North American fleet owners last month ordered 40,200 Class 8 trucks, the vehicles used to haul goods long distances, a 76% jump compared to the same month in 2017, according to preliminary figures from freight analysts FTR.
Trucking companies that held back on deciding whether to upgrade or expand fleets in the fall, as freight demand accelerated, now are racing to reserve slots on production lines. Truck orders hit a nearly 12-year high in January, when freight prices soared as shippers scrambled to find capacity amid the tightest trucking market in years.
U.S. domestic shipping demand rose 12.5% year-over-year in January, according to the Cass Freight Index, a measure by freight payment company Cass Information Systems Inc. CASS 0.66% that tracks both road and rail shipments.
Although February orders fell back about 15% from January, order levels remained higher than in any month last year from October to December, the season when big fleets typically place the bulk of their orders. Last month was the eighth-best order month on record, according to ACT Research, which reported similar figures.
The orders are spread across fleets of all sizes, as carriers big and small move to take advantage of a forecast 4% increase in truckload freight in 2018, said Don Ake, FTR’s vice president of commercial vehicles. The firm has raised its 2018 production forecast to 330,000 vehicles, up from 320,000.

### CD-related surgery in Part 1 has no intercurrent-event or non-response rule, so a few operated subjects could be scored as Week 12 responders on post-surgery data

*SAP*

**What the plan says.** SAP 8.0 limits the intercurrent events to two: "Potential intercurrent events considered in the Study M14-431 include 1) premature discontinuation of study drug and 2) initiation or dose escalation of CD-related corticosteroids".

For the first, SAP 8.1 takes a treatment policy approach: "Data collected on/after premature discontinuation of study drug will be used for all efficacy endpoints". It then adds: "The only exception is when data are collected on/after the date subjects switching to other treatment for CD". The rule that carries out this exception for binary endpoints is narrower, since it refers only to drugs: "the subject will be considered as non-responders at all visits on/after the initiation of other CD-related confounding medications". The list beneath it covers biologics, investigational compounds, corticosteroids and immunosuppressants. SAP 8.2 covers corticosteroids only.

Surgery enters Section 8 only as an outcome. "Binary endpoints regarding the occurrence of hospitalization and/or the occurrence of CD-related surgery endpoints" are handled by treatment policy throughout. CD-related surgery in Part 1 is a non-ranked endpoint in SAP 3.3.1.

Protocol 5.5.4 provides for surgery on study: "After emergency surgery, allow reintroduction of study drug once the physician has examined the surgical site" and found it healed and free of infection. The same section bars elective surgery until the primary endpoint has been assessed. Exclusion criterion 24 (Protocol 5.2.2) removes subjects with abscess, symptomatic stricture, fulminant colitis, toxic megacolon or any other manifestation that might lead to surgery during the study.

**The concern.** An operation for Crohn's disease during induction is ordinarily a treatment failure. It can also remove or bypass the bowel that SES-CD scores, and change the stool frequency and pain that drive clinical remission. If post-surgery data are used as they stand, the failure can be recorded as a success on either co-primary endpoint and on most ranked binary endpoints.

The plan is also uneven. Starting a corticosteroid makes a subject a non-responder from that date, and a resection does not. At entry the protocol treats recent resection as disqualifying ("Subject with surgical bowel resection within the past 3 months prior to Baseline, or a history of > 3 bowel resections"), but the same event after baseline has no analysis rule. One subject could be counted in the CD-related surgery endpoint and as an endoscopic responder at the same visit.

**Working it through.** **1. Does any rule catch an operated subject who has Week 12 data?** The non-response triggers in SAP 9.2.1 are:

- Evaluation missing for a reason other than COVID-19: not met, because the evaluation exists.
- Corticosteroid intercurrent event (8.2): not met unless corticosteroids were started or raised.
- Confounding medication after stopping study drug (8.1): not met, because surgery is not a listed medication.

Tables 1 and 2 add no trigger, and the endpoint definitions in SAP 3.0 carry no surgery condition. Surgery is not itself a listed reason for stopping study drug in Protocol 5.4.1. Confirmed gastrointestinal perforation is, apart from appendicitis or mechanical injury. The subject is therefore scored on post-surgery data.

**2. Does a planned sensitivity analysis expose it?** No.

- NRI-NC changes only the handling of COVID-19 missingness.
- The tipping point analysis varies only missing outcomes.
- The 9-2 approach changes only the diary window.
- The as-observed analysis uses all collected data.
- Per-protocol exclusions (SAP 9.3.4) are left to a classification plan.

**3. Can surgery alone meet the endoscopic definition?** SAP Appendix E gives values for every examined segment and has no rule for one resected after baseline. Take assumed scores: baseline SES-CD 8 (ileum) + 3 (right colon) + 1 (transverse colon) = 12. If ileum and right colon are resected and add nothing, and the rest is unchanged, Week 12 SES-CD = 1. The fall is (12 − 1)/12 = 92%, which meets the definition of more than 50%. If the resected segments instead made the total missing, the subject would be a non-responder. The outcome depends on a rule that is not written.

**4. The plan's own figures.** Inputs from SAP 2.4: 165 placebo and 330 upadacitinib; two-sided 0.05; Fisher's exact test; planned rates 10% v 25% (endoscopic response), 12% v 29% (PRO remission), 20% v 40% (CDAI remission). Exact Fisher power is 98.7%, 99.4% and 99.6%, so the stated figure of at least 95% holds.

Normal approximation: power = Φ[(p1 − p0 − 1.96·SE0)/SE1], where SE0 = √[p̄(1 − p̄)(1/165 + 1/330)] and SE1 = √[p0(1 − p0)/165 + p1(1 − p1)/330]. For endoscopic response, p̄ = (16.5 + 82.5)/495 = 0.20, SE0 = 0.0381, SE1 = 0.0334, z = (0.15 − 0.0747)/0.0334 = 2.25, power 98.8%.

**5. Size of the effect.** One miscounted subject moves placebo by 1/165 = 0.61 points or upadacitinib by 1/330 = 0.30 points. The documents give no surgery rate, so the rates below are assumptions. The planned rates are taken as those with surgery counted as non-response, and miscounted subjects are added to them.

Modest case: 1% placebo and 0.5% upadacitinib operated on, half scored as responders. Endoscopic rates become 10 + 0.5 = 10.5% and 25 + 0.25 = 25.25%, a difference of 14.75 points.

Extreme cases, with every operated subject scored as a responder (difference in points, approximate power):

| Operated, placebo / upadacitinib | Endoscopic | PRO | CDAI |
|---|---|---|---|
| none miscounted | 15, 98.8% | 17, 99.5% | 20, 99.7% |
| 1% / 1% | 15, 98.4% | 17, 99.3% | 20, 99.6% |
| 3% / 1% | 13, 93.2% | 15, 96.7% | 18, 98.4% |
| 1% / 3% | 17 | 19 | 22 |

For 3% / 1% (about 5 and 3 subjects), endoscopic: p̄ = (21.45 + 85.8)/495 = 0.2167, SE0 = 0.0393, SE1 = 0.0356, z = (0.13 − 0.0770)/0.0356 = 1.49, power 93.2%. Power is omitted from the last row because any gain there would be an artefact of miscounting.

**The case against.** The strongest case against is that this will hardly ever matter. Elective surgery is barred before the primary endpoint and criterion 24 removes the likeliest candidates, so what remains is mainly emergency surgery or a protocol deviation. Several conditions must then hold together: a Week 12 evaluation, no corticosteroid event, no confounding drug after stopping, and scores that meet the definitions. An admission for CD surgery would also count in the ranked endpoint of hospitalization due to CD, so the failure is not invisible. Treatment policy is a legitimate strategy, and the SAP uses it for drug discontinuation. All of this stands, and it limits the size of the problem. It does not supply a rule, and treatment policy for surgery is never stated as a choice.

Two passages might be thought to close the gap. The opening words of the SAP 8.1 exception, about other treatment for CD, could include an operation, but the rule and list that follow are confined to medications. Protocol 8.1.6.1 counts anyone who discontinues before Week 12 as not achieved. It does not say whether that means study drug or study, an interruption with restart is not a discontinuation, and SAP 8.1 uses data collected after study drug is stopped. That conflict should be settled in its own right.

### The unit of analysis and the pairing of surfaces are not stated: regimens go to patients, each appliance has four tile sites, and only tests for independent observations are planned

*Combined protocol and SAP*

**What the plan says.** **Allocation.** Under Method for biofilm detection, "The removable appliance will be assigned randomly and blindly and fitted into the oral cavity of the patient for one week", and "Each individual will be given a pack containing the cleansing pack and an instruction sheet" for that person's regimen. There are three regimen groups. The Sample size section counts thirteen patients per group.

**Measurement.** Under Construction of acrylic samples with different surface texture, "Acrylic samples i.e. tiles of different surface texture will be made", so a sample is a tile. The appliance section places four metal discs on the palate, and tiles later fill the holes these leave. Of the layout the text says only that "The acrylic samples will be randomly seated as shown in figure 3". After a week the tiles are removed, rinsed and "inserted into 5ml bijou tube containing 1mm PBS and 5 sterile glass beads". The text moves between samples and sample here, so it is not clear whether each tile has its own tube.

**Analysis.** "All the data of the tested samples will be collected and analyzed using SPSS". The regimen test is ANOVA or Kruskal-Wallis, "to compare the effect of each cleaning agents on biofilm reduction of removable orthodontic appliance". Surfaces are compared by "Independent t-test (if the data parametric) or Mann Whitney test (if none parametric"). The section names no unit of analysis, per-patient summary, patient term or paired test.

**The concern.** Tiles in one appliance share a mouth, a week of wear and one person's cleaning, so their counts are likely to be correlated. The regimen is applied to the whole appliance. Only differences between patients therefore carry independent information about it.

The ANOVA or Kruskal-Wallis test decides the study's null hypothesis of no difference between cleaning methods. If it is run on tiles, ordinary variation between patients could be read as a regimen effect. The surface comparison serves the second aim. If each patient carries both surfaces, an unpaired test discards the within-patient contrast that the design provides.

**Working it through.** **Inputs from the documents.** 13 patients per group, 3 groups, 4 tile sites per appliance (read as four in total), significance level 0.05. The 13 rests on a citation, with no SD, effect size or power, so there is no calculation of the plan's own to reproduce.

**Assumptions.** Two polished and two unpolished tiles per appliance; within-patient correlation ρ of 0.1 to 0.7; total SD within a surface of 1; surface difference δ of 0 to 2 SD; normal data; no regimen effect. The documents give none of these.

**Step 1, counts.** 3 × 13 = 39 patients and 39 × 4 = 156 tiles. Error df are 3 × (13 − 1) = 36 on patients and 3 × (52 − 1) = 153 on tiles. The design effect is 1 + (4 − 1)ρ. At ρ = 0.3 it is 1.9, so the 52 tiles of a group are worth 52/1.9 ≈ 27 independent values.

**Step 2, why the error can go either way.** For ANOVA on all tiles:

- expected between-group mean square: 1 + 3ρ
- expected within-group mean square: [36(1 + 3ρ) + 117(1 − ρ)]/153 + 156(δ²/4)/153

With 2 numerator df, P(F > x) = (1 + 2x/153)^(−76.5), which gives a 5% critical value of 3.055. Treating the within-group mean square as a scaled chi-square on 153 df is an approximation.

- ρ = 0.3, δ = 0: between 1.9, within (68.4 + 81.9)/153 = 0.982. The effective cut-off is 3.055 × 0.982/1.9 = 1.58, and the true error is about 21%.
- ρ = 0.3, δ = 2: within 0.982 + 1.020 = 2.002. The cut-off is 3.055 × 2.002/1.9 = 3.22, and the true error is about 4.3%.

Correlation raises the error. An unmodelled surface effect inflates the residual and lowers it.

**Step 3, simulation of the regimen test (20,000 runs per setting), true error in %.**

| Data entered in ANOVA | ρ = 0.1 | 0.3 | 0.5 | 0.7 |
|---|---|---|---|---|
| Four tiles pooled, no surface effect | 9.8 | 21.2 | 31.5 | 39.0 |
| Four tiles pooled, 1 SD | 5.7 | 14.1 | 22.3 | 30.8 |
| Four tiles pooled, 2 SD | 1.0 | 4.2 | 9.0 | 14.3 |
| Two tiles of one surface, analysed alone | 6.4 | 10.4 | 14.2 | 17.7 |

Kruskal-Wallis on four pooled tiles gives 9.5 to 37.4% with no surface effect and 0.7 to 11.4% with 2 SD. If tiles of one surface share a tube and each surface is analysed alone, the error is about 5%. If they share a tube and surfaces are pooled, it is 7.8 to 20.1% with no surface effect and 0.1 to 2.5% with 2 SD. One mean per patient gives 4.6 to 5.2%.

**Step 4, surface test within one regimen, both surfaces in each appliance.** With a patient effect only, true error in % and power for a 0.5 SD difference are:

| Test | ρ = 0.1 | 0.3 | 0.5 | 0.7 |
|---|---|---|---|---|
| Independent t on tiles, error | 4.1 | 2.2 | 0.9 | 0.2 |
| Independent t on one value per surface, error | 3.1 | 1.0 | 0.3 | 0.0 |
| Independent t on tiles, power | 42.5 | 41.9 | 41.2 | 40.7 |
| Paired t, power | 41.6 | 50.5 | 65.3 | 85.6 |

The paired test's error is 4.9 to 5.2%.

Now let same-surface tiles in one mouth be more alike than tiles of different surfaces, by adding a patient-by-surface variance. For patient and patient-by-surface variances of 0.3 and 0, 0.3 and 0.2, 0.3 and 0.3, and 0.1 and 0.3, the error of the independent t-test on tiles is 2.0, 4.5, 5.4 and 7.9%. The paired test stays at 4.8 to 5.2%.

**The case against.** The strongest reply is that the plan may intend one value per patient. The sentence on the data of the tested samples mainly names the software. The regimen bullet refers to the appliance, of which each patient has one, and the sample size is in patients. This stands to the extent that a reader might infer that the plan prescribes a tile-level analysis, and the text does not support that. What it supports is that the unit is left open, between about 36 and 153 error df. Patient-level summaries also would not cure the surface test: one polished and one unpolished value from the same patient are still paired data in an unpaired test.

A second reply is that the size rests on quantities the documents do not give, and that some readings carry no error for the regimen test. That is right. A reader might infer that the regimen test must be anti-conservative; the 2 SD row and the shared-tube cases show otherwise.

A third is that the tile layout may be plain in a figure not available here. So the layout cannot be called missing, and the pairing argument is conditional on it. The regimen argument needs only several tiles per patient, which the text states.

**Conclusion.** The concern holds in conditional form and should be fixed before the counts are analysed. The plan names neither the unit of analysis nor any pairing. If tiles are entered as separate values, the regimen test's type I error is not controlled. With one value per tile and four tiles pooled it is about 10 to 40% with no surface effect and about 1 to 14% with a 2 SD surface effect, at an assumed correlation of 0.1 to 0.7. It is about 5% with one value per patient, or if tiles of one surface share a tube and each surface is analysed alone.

The figures point to a strong year for truck manufacturers, Stifel analyst Michael Baudendistel said in a research note Monday. “The only year where Class 8 production has ever been higher was 2006,” he wrote, when carriers buoyed by a strong economy were also rushing to buy trucks ahead of tightened emissions standards in 2007.
Shares of truck manufacturers Navistar International Corp. were up 4.4% to $37.65 in trading Monday afternoon while rival Paccar Inc. shares were up 1.5% at $68.20.
Strong demand is also boosting the fortunes of suppliers like engine-maker Cummins Inc. The company is projecting overall revenues to rise 4% to 8% this year, and investor relations chief Adam Schumm told an investment conference hosted by Barclays on Feb. 22 that the company expects 20% growth in the North American market for heavy-duty trucks.
Still, some transportation companies have been reporting trouble getting drivers behind the wheel of their new trucks as the operators grapple with a tight labor market.
Mr. Ake said one fleet he spoke with brought in 10 additional trucks in September, a million-dollar investment. “When I talked with him in November,” he said, “the trucks were sitting because they couldn’t find drivers.”